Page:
Matrix Pack has entered a strategic partnership with PulPac to produce cutlery made from Dry Molded Fiber – a move hoped to serve as a lower-cost, environmentally-conscious replacement for single-use plastic and wooden solutions.

A fully industrialized cutlery set is expected to be available by early 2025, which will apparently make Matrix Pack the first producer to introduce Dry Molded Fiber to the market. The cutlery is expected to cut down on cost, alongside water and energy consumption.

PulPac and PA Consulting will lead the cutlery’s development, while Matrix Pack will co-develop the industrialization of the post-processing solution. The companies seek to meet the market’s environmental and economic needs and pursue a more sustainable solution in eating applications.

“Our goal within this partnership is to develop a consumer-friendly solution that not only meets market standards for functionality but also emphasizes cost-efficiency,” said Sanna Fager, chief commercial officer at PulPac. “It’s an honor to work with a frontrunner like Matrix Pack.

“By combining the strengths of PA Consulting, PulPac, and Matrix Pack, we can accelerate development and industrialization, bringing innovative, sustainable products to market.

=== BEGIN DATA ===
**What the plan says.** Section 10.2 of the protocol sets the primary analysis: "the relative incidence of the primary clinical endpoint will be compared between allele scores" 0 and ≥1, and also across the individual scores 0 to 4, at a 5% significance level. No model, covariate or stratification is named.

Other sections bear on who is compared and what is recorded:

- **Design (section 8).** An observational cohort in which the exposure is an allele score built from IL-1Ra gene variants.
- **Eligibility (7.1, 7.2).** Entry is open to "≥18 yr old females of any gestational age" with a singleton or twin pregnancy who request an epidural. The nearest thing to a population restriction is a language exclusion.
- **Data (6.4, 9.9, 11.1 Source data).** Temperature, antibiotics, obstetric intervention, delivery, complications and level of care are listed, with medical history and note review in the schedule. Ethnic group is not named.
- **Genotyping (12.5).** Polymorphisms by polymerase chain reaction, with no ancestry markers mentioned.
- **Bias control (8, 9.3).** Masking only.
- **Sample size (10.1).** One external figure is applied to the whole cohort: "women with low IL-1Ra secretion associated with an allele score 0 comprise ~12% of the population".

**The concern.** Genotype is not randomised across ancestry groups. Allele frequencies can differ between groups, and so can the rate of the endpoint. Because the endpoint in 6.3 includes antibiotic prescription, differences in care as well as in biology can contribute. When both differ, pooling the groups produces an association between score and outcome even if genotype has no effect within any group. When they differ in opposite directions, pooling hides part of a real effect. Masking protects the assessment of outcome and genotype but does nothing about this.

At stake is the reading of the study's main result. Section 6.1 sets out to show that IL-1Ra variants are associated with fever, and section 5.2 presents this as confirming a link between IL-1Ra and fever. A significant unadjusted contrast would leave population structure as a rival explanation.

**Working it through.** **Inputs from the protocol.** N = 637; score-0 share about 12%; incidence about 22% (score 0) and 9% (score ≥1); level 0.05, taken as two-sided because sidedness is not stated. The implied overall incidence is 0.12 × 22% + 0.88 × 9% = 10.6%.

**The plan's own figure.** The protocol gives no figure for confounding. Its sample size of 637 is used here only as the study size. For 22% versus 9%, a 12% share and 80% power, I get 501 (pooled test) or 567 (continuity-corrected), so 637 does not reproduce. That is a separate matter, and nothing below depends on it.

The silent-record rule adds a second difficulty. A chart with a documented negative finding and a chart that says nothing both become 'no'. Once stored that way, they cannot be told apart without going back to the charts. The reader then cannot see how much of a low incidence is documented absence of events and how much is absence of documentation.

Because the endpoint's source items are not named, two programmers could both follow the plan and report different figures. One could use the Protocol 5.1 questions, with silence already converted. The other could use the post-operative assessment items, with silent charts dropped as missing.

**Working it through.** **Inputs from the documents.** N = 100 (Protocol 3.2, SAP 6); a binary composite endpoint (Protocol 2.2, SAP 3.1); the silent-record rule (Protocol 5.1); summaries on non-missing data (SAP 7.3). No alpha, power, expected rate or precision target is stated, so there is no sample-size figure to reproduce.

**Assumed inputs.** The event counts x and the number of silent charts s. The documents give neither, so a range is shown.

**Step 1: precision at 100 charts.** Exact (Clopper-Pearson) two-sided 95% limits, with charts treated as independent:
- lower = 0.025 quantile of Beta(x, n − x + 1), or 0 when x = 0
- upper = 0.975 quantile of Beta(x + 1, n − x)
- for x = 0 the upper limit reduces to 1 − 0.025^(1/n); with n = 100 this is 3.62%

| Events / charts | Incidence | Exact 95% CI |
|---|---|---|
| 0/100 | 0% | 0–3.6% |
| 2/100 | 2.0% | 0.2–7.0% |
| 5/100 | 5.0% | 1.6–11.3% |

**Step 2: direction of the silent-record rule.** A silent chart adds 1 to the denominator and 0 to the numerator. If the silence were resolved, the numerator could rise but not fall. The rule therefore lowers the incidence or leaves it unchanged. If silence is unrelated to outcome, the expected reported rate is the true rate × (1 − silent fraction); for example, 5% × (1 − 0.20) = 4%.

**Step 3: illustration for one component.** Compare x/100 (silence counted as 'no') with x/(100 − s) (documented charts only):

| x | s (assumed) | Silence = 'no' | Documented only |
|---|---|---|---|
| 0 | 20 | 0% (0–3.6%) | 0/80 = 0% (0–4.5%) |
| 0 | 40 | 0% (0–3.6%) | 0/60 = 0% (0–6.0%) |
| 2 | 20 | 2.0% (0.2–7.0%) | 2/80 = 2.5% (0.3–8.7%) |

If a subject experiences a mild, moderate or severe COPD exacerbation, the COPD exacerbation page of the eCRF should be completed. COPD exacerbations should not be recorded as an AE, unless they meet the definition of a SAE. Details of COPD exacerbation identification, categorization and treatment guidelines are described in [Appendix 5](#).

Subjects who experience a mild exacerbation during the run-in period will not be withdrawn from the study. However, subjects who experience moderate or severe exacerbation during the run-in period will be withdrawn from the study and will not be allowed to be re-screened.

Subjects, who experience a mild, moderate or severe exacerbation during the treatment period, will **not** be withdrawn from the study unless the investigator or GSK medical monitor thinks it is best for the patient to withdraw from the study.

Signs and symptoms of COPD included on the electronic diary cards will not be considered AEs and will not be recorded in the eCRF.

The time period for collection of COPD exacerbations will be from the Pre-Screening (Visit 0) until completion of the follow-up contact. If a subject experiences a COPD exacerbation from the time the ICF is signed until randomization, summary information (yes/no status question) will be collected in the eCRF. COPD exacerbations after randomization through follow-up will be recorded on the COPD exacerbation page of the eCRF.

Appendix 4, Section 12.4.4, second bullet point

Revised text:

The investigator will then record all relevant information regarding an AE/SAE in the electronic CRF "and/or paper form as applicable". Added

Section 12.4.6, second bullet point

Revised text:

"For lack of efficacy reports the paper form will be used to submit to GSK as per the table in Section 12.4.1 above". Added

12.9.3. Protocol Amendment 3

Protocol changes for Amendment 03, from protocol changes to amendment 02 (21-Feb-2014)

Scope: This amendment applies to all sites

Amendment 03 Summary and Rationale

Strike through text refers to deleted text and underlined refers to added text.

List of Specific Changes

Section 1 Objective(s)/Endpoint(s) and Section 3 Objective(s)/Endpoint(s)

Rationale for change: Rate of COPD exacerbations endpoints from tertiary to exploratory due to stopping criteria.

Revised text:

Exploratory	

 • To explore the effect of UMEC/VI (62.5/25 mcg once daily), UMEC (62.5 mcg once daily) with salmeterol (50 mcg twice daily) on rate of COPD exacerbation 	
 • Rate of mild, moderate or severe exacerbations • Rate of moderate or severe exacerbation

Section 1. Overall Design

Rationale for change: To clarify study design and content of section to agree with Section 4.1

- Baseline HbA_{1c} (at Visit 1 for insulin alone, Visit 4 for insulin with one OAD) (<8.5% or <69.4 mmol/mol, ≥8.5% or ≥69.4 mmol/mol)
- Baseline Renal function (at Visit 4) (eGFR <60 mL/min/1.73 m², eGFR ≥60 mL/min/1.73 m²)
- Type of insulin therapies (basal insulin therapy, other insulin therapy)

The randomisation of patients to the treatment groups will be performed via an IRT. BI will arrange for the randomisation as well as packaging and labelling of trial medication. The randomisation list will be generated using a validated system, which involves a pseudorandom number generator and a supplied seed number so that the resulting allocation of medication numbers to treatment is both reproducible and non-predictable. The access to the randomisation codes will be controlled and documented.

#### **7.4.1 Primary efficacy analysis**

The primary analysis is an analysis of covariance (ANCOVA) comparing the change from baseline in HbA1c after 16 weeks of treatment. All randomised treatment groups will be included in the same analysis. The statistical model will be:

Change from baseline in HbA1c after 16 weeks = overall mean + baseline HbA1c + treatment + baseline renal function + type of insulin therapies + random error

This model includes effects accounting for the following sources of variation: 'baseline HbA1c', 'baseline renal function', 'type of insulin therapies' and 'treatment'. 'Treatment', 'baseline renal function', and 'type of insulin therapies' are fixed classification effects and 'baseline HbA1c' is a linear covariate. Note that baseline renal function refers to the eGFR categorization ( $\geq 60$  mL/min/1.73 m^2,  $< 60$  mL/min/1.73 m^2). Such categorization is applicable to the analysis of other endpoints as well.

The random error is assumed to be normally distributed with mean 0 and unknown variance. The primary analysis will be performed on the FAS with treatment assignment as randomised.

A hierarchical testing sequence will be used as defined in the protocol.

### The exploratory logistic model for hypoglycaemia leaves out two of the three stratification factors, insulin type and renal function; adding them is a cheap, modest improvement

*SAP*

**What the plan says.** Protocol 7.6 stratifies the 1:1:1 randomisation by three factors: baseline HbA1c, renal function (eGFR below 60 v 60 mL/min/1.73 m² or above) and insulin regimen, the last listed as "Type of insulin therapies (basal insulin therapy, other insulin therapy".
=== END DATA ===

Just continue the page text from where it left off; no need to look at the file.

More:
“We are excited to deepen our strong partnership with Matrix Pack, and this collaboration underscores PulPac’s commitment to continuously supporting licensees with new product solutions.”

“At Matrix Pack, we strive to continuously provide the market with new sustainable products,” added business developer manager Dionysis Valentis. “Dry Molded Fiber is an ideal technology for cutlery due to its strength and cost benefits from the speed of production.

“We are proud to work with such knowledgeable partners and to be the first producer to launch Dry Molded Fiber Cutlery to the market and to the standards required by the major global brands we are working with.”

At Lunch! 2023, Sabert Corporation Europe presented a range of patented recyclable paper cutlery. Said to come with full FSC chain of custody accreditations, the range is thought to perform well with stiffness and cut quality in both hot and cold foods, as well as provide consumers with a pleasant and smooth feel when handled.

Meanwhile, Eco-Products’ new Veridian range – designed to meet America’s new labelling rules that require the use of the word “compostable,” a third-party certification mark, and a varying combination of colour and design elements – features cutlery amongst its lineup.

If you liked this story, you might also enjoy: 

How are the top brands progressing on packaging sustainability? 

The ultimate guide to global plastic sustainability regulation 

How bad is ‘greenwashing’ in fast fashion packaging? 

A conversation with P&G’s Chief Sustainability Officer